Japanese Punch drill

Discussion in 'Tools of the Trade' started by Texman, Mar 28, 2007.

  1. Texman

    Texman Guest

    I ordered one of the Japanese punch drills w/bits, and after looking at a recent thread about punching disks for engine cylinders, I got to wondering.

    Exactly how large are the punch drills? As most know, I build 1/144 scale
    aircraft, and was primarily looking to punch out wheels and tires. I understand the sizes are .5mm, 1.0mm, etc, but visually, how big will this
    diameter be? Am I going to be sending this thing back, or will I be alright
    for what I need? Even thought of the engine cylinder idea for my scale.

    Someone reinforce me! I'm feeling pretty insecure!

  2. Ben Gal

    Ben Gal Member

    Works great - see my post on the Fokker. Needs a little practice if you are wanting to punch accurately from a printed page.
    Punches from 1mm to 5mm - should have lots of possibilities for your scale, more so than 1:33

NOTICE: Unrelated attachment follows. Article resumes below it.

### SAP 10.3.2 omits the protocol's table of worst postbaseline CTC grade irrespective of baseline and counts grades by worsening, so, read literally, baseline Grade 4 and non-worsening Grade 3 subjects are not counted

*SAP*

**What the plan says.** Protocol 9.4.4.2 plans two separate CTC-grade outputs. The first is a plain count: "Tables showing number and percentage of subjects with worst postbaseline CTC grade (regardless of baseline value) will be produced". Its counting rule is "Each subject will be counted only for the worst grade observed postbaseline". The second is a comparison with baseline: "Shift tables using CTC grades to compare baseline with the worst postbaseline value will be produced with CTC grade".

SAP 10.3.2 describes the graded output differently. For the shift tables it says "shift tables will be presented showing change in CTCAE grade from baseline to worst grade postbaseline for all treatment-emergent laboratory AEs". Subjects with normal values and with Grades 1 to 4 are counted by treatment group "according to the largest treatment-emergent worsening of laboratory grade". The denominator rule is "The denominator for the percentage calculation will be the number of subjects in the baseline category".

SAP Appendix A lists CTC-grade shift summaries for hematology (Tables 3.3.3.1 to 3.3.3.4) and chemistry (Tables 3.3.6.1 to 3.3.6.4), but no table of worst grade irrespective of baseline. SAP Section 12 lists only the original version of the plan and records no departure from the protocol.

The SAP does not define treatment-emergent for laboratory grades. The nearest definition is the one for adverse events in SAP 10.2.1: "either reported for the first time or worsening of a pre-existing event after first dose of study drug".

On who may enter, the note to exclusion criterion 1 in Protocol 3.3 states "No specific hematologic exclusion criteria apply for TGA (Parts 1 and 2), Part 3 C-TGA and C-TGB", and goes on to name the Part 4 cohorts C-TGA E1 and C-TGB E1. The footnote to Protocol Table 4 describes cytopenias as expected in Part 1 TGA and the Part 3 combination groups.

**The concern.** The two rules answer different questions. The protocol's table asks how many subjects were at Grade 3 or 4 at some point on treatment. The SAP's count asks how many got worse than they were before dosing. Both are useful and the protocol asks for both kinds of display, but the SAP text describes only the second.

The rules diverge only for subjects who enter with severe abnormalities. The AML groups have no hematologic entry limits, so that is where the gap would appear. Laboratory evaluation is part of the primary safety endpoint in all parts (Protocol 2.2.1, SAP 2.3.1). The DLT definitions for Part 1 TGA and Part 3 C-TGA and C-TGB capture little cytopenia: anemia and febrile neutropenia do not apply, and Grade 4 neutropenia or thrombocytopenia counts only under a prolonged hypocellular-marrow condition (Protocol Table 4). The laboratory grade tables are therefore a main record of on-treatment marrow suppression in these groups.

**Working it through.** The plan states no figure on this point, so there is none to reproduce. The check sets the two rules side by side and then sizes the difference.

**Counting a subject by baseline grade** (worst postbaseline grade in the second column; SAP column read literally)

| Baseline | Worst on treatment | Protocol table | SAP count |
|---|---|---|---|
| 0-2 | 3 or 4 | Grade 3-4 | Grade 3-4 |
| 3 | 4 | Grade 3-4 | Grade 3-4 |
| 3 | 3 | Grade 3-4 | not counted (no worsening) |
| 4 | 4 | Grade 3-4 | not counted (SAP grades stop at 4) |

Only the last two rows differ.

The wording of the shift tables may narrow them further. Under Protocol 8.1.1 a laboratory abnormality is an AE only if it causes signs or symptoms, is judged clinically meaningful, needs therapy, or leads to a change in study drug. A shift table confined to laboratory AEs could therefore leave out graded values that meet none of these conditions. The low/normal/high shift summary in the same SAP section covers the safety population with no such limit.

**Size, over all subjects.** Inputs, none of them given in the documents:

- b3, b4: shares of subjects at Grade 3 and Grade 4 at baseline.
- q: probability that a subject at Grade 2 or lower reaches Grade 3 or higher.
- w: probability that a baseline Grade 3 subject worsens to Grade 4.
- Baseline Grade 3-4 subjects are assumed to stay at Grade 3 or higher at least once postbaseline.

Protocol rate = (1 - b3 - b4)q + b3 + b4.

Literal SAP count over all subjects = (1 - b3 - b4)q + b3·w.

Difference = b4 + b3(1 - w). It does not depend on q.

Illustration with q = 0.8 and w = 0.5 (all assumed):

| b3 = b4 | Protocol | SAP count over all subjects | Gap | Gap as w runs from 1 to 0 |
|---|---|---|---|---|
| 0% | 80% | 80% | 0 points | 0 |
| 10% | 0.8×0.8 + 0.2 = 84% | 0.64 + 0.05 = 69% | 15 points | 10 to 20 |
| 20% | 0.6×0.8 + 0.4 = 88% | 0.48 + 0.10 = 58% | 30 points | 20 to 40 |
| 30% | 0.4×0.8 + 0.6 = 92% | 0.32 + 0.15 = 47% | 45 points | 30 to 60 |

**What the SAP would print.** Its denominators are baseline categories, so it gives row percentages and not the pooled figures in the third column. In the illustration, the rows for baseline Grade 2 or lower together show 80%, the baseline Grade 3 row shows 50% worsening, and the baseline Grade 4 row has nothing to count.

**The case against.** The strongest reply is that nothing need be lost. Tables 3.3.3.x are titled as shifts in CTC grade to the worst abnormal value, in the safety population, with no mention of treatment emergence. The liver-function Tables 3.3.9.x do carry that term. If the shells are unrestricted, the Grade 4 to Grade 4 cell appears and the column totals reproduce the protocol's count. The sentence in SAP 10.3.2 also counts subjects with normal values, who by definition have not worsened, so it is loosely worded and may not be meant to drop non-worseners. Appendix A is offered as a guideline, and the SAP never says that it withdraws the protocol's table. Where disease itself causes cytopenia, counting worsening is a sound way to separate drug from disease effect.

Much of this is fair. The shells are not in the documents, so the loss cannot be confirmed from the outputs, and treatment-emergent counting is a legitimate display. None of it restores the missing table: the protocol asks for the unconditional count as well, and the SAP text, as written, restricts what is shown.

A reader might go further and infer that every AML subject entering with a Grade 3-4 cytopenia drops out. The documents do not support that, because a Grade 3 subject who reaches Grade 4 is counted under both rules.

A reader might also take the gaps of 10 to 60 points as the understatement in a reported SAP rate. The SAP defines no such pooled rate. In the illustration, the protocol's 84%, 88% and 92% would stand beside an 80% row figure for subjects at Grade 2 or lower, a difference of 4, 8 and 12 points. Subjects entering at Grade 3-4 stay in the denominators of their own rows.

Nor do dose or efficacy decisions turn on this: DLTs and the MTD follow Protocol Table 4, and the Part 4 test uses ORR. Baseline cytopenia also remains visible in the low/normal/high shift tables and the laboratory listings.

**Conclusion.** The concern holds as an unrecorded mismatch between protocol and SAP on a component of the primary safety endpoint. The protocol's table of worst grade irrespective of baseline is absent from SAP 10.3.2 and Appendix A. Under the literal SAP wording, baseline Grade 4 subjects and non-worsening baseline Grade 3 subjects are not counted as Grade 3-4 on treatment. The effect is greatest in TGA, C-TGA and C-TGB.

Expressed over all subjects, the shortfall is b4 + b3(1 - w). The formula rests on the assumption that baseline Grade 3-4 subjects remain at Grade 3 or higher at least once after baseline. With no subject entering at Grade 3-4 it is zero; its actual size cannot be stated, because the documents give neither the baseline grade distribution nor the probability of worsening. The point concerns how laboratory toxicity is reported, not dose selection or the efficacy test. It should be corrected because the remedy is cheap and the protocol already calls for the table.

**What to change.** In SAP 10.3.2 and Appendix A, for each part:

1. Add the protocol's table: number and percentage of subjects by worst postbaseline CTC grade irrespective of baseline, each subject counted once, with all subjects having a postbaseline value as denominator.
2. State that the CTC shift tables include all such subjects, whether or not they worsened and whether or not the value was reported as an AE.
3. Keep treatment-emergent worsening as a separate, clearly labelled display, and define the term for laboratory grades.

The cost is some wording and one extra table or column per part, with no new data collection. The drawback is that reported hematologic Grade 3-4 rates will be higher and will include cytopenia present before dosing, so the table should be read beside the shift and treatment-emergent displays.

3. shoki2000

    shoki2000 Active Member

    You should be ok for the cylinders and wheels.
    Just in case
    1mm = 0.039inch
  4. Gil

    Gil Active Member

    Just Wait


    Just use it once and then decide...,

  5. Texman

    Texman Guest

    Your thread is the exact one I was referencing. I see the pic you posted of the beginning of the cylinders. What size punch is that one?
  6. SCEtoAux

    SCEtoAux Member

    Well, one of those round toothpicks like you get out of the dispensers at some restaurants is about 2mm in diameter.

    5mm in inches is around .197 which is somewhere between 3/16" and 13/64". If you have a drill bit set it might have some of those sizes so you can get a good visual of what the diameters would look like.:)
  7. BARX2

    BARX2 Member

    Where'd you get it? I've been trying to locate one, but I don't know the name or web site. Thanks.
  8. Gil

    Gil Active Member

  9. Ben Gal

    Ben Gal Member

    Texman - that one is 3mm
  10. swiftsword

    swiftsword Member

    I've had mixed experiences with a variety of punches. I'm very interested in this tool - specifically because it offers metric bits. I do have these questions, though:

    - what do the edges of the cut hole look like? are they turned downward, frayed, uneven in any way?